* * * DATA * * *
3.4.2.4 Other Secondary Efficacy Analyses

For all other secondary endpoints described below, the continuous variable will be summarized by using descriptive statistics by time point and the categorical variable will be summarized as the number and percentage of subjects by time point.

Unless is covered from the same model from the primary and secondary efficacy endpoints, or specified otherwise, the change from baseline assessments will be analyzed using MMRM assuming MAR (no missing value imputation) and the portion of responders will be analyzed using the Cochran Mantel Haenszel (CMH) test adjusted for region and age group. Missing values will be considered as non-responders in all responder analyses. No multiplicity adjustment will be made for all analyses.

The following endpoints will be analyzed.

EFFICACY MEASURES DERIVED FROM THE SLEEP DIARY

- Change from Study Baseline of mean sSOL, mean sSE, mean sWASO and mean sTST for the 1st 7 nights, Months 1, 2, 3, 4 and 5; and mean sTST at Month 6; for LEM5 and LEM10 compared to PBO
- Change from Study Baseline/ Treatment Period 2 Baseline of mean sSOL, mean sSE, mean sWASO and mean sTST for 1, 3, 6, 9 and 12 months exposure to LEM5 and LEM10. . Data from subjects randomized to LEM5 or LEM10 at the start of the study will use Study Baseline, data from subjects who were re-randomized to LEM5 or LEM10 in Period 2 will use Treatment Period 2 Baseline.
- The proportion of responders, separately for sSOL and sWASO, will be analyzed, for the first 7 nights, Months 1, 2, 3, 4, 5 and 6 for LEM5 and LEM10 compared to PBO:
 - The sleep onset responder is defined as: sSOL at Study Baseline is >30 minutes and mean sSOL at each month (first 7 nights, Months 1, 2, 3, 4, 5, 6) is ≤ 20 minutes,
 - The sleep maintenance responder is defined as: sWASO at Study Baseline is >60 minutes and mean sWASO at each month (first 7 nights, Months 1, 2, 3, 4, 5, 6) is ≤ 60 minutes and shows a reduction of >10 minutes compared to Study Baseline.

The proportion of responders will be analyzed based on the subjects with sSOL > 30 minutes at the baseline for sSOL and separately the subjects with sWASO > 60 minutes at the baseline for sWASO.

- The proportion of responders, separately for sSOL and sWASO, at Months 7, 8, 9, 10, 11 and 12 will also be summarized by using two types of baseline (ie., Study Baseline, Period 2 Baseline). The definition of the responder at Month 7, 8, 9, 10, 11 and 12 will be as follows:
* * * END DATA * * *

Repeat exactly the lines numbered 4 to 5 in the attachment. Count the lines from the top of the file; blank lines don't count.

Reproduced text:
The following endpoints will be analyzed.

EFFICACY MEASURES DERIVED FROM THE SLEEP DIARY